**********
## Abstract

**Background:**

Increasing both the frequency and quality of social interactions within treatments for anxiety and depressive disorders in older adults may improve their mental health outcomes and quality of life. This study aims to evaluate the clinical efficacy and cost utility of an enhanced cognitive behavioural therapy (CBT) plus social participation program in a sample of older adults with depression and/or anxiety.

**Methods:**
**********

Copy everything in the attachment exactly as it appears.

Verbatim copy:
## Abstract

**Background:**

Increasing both the frequency and quality of social interactions within treatments for anxiety and depressive disorders in older adults may improve their mental health outcomes and quality of life. This study aims to evaluate the clinical efficacy and cost utility of an enhanced cognitive behavioural therapy (CBT) plus social participation program in a sample of older adults with depression and/or anxiety.

**Methods:**